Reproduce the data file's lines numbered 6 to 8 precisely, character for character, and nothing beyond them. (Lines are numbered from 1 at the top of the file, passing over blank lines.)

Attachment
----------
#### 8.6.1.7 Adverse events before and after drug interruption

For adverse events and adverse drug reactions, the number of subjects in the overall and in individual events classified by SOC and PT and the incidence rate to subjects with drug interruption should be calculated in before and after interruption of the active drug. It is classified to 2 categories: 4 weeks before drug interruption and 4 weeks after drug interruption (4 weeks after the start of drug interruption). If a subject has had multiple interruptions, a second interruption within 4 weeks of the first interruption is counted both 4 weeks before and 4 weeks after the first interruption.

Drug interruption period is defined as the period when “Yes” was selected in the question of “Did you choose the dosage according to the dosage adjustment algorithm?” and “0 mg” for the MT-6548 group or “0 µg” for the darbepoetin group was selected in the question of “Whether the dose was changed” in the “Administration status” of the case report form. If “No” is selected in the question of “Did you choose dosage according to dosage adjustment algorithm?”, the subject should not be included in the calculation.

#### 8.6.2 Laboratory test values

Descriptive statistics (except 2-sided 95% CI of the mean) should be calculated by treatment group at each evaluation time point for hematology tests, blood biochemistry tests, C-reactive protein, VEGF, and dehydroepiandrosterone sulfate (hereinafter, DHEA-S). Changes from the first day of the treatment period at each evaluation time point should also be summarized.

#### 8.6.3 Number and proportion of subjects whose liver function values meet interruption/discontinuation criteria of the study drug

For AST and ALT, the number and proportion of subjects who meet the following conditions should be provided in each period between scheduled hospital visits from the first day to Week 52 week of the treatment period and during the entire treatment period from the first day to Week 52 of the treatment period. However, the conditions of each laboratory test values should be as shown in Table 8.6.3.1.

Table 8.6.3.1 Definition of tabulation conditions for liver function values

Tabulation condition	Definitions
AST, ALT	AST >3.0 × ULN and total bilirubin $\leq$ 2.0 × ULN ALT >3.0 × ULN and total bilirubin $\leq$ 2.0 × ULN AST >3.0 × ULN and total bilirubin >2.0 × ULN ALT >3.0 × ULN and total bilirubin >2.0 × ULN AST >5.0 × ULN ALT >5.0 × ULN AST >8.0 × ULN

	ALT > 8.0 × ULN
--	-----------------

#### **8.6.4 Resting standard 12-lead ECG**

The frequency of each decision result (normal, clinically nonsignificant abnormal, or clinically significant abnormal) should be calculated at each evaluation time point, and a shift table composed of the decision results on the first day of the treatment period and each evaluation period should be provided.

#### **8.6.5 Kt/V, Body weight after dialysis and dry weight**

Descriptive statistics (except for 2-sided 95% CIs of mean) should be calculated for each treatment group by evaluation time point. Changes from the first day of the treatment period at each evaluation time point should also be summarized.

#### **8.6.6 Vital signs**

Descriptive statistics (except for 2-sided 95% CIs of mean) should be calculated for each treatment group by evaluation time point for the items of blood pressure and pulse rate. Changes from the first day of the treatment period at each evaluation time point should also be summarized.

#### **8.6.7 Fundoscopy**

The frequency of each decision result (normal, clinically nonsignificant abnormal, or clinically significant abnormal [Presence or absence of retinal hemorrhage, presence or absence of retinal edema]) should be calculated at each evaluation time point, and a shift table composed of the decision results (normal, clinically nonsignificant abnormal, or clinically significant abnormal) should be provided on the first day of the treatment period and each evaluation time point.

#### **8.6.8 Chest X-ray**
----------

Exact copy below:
#### 8.6.3 Number and proportion of subjects whose liver function values meet interruption/discontinuation criteria of the study drug

For AST and ALT, the number and proportion of subjects who meet the following conditions should be provided in each period between scheduled hospital visits from the first day to Week 52 week of the treatment period and during the entire treatment period from the first day to Week 52 of the treatment period. However, the conditions of each laboratory test values should be as shown in Table 8.6.3.1.

Table 8.6.3.1 Definition of tabulation conditions for liver function values